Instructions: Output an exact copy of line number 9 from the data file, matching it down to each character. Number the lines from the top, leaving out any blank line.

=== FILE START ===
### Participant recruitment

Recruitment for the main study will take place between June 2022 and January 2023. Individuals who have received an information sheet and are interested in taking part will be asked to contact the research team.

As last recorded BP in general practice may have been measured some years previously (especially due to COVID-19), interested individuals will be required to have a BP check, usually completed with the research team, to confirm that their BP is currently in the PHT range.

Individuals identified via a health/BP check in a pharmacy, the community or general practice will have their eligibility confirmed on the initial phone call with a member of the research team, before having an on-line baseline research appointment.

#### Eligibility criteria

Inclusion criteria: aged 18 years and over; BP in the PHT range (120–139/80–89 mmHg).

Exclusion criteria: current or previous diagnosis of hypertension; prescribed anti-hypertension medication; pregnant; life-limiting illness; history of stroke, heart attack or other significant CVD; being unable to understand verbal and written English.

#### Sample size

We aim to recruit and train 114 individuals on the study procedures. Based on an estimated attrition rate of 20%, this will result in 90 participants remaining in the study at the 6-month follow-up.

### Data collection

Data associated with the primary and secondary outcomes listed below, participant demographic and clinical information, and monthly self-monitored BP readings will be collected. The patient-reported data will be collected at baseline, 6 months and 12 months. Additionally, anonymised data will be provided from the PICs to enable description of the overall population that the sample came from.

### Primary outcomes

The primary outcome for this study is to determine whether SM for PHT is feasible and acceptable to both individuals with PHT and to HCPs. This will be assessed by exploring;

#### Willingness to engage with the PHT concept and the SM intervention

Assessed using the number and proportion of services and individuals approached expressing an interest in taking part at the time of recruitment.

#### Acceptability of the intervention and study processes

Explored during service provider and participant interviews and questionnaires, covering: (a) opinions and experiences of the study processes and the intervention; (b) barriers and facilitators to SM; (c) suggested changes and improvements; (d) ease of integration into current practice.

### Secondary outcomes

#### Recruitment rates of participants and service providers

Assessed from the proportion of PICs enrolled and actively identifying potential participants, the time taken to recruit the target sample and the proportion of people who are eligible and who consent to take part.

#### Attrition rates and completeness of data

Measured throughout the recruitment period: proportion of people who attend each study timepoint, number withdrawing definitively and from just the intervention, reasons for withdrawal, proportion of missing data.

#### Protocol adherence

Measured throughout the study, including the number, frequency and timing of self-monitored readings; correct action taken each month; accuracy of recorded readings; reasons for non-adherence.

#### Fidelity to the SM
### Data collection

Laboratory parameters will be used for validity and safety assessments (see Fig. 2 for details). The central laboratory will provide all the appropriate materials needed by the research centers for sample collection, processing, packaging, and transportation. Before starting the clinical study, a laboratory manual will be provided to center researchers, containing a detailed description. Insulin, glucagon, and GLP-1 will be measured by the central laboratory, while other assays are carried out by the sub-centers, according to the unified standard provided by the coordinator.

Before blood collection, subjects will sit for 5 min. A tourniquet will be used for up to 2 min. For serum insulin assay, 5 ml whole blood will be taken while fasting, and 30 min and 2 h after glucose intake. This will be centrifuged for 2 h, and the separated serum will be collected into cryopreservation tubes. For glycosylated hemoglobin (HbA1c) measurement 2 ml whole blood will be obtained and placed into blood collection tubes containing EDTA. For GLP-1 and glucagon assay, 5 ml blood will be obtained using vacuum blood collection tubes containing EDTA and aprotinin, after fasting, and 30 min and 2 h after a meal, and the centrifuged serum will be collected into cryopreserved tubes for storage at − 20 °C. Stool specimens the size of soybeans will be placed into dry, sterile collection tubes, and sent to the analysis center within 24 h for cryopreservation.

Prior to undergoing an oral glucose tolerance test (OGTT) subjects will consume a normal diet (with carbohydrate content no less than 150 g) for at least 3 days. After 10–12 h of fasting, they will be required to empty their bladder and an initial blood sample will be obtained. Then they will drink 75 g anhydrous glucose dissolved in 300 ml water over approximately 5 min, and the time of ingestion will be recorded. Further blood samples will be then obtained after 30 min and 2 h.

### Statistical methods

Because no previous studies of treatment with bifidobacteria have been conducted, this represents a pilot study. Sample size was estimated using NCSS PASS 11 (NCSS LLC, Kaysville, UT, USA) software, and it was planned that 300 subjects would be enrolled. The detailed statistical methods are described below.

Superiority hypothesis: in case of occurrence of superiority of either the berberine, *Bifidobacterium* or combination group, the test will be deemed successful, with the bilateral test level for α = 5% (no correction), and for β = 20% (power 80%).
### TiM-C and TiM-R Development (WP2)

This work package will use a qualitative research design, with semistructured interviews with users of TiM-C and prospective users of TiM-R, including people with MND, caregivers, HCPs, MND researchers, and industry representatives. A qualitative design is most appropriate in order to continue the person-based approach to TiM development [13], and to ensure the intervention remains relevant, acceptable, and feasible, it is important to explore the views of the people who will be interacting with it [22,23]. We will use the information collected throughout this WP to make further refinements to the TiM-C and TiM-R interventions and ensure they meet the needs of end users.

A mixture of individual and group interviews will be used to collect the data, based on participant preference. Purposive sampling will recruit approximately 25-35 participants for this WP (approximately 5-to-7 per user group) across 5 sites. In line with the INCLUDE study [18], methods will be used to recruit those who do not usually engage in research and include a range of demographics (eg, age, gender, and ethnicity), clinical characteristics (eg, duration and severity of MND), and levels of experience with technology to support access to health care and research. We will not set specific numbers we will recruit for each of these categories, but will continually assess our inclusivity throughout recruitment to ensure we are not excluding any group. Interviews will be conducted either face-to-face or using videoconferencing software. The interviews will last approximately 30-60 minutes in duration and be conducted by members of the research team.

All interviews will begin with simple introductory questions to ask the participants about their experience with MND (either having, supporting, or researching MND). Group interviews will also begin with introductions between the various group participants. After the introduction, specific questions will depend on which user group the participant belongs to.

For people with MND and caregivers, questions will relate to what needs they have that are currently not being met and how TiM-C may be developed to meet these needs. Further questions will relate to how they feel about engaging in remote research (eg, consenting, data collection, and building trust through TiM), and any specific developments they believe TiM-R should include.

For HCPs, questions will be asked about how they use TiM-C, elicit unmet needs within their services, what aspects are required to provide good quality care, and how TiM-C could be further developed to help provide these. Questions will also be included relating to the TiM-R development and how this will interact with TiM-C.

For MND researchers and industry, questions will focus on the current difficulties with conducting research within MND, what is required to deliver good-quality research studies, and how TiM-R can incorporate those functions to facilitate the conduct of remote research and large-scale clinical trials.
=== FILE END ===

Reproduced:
We aim to recruit and train 114 individuals on the study procedures. Based on an estimated attrition rate of 20%, this will result in 90 participants remaining in the study at the 6-month follow-up.